DFA: Treaty ensures US will come to PH defense in disputed seas
MANILA (2nd UPDATE) - The Department of Foreign Affairs (DFA) believes the United States will come to the Philippines’ defense if it is attacked in the Pacific area, which covers the West Philippine Sea (South China Sea).
In a short statement Wednesday, Foreign Affairs Secretary Albert del Rosario said: “Under the Mutual Defense Treaty, the United States will come to the assistance of the Philippines if our metropolitan territory is attacked or if our Armed Forces are attacked in the Pacific area.”
This means that the disputed areas in the West Philippine Sea are covered.
“In 1999, in a diplomatic letter, the United States affirmed that the South China Sea is considered as part of the Pacific area,” he said.
Del Rosario was referring to a letter US Ambassador Thomas Hubbard had written to Foreign Secretary Domingo Siazon on May 24, 1999 where Hubbard cited Defense Secretary William Cohen’s statement that "the US considers the South China Sea to be part of the Pacific Area."
Article V of the MDT states: “An armed attack on either of the parties is deemed to include an attack on the metropolitan territory of either of the parties or on the island territories under its jurisdiction in the Pacific ocean, its armed forces, public vessels or aircraft in the Pacific.”
To the DFA, Hubbard’s letter citing Cohen’s definition of the Pacific is assurance the US will come to the aid of the Philippines in the event of conflict over disputed areas in the West Philippine Sea.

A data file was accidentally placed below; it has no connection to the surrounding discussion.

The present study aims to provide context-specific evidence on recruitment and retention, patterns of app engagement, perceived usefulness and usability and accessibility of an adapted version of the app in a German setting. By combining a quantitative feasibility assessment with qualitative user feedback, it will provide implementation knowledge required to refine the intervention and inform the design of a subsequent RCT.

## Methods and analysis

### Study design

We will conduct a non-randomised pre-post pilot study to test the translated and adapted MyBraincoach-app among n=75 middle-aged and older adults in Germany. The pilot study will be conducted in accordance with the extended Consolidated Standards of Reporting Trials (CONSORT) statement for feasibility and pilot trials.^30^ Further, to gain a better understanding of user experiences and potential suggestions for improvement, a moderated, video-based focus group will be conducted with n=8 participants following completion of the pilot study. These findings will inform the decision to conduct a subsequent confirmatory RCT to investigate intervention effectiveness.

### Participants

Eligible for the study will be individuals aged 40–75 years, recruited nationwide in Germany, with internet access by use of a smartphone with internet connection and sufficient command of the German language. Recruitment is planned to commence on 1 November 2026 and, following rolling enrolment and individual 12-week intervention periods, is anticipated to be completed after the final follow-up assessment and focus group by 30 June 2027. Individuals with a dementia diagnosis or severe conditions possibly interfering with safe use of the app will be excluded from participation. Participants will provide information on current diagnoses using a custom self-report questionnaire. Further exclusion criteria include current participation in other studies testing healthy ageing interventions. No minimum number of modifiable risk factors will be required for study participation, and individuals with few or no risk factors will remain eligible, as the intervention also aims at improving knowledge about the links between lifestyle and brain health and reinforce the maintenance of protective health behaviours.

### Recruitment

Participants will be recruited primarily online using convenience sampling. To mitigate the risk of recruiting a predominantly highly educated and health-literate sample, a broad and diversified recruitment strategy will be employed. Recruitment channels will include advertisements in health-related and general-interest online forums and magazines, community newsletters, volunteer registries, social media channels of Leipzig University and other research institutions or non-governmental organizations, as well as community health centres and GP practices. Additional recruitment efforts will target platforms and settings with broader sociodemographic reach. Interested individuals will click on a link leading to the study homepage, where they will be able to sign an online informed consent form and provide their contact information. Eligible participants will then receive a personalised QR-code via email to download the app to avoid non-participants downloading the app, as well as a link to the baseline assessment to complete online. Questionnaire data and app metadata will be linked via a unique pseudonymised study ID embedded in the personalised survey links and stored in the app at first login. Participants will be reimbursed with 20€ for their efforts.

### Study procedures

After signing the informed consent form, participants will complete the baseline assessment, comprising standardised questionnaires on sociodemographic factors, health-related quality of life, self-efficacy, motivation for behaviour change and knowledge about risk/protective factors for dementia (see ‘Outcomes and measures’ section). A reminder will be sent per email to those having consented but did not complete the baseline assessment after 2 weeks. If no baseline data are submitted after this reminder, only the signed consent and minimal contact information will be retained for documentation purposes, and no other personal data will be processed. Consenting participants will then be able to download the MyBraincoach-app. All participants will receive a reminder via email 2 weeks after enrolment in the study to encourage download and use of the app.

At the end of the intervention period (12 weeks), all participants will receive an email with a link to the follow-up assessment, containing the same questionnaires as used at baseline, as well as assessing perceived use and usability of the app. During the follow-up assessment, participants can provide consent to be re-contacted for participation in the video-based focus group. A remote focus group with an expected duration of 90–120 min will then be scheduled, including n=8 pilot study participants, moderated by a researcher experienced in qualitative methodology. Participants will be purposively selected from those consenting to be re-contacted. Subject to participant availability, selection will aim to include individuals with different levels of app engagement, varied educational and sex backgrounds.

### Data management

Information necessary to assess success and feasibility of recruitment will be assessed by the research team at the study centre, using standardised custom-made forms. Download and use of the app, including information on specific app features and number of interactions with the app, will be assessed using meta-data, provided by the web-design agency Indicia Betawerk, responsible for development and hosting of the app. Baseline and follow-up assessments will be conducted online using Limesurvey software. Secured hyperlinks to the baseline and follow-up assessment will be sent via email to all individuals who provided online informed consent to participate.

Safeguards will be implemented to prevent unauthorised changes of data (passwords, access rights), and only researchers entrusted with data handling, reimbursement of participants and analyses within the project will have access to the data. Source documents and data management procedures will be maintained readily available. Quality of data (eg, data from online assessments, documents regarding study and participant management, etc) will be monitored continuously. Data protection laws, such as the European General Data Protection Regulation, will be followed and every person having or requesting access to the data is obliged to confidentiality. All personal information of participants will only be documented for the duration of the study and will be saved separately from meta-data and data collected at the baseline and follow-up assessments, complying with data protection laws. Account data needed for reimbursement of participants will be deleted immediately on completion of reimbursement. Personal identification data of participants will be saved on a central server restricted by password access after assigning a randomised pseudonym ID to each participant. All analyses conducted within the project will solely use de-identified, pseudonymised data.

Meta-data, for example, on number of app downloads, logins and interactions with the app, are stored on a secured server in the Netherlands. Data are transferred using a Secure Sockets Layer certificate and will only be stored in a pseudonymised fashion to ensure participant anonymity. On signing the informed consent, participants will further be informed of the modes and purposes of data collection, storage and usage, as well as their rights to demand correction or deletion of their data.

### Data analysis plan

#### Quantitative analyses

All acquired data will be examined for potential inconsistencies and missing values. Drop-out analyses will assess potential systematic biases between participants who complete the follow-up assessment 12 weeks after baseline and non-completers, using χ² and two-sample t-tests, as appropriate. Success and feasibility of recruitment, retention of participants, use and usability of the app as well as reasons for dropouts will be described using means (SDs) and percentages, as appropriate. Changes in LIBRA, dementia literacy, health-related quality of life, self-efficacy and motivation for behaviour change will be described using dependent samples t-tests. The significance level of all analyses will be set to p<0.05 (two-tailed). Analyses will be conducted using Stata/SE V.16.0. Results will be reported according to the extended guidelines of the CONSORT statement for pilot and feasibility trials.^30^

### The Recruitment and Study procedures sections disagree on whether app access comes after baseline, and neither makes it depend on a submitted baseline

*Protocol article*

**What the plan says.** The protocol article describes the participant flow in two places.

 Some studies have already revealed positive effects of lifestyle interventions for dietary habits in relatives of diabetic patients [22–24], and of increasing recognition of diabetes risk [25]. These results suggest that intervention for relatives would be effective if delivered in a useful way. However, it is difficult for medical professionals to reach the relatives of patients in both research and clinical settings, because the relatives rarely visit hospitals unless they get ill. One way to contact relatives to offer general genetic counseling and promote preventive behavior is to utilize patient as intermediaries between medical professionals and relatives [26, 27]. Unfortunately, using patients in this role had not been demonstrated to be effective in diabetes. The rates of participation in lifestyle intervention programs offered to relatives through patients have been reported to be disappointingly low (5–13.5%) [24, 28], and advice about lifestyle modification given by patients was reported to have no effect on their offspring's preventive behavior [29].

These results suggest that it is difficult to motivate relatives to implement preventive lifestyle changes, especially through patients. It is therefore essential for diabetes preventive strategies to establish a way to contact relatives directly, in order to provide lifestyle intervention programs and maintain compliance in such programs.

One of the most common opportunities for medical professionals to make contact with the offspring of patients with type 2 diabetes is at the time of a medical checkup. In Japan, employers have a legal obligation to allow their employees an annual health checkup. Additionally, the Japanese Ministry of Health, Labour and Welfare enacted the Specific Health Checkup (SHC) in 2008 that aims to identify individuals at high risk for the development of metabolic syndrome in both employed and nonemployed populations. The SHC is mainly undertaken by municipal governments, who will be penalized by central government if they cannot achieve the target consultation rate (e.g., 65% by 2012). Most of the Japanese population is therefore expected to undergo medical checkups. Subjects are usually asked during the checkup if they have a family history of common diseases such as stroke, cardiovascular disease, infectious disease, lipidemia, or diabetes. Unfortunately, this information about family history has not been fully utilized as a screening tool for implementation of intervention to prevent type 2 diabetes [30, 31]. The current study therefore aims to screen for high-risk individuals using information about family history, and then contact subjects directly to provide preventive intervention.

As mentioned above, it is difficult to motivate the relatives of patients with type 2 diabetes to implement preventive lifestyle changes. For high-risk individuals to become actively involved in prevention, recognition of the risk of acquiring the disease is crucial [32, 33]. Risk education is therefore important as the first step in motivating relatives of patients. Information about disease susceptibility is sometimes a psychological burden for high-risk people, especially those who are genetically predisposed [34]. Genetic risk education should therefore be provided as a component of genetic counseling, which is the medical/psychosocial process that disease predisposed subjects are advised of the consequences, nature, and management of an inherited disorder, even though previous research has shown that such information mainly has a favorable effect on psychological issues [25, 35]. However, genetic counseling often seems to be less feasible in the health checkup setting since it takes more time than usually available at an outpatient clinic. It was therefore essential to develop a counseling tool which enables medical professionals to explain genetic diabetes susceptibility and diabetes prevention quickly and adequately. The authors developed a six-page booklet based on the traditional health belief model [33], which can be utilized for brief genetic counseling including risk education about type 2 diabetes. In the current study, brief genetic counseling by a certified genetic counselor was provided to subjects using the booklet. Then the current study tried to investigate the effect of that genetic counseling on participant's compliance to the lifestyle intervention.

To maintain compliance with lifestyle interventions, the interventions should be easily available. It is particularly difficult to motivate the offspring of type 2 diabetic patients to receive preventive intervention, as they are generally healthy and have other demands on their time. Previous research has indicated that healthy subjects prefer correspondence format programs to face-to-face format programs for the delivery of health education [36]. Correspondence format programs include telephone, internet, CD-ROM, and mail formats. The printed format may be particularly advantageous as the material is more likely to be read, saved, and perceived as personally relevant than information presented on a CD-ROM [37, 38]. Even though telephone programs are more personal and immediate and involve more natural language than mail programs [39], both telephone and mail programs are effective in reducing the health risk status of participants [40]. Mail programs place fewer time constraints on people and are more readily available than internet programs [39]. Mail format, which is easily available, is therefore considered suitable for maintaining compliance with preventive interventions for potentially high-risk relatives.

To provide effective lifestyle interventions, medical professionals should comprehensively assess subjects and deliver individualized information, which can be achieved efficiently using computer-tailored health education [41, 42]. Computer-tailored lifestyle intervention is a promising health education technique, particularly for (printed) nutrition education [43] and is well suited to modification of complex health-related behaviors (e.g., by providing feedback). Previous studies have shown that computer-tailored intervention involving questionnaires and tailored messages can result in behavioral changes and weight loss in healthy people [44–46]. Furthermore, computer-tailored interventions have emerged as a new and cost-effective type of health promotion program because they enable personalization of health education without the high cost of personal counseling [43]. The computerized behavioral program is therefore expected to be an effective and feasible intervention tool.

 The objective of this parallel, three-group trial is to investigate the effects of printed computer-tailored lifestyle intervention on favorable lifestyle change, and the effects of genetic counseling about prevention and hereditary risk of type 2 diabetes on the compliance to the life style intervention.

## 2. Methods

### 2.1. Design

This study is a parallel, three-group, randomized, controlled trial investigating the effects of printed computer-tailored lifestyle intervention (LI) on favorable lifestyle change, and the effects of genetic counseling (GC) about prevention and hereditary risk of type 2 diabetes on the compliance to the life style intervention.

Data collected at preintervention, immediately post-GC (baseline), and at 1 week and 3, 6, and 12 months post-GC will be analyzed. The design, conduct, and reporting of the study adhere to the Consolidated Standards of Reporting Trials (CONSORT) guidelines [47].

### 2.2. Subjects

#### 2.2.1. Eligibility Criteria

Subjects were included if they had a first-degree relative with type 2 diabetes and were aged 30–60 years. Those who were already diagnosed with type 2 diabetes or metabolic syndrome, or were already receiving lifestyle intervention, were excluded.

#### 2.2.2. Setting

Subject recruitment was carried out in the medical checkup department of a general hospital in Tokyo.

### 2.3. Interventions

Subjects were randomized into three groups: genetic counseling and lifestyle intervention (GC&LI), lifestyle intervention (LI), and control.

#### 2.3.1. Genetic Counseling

But lawyer Harry Roque of the Center for International Law disagrees. “Hubbard can’t reinvent the meaning of the Pacific,” he said. “If so, Obama should have used the same language he used in Japan.”
Obama last week gave a clear commitment that the US would come to the aid of Japan in the event of any conflict with China over the disputed Senkaku islands, but no such categorical statement was made when he was asked about the West Philippine Sea.
"The message is clear - the US will defend the Philippines,” Professor Herman Kraft told ANC’s Beyond Politics. “What's not clear is if that guarantee includes the West Philippine Sea," the political analyst said.
Roque also cites “historical fact” that the US never recognized the Spratlys as part of the Philippines. “The US didn’t protest when France claimed the Spratlys in 1933,” he said. “They never recognized our title to the Spratlys.”
Former Interior Secretary Rafael Alunan III, meanwhile, said the US will stand by the Philippines in case of an armed attack. "
"The question now is, what happens if it's not an external armed attack? What China did in Mischief Reef, Scarborough Shoal and now in Ayungin was not armed in any way," he noted.
He said agreements with other nations should not be the Philippines' primary defense. He said the Philippines also has to address the problem of China on its own.
He said Congress should invest in the country's national defense. "They have to invest in our national security, which is a very broad umbrella which covers human and ecological security other than or in addition to civil defense and national defense."
On the last day of his state visit, US President Barack Obama took note of the MDT forged between the two nations in 1951. “Our commitment to defend the Philippines is ironclad and the US will keep that commitment because allies never stand alone."
He specifically quoted the provision in the treaty that provides for “their common determination to defend themselves against external armed attack, so that no potential aggressor could be under the illusion that either of them stands alone in the Pacific area.”
At the start of his 2-day state visit on Monday, however, Obama said the US goal is not to “contain China.” -- with a report from Gigi Grande, ABS-CBN News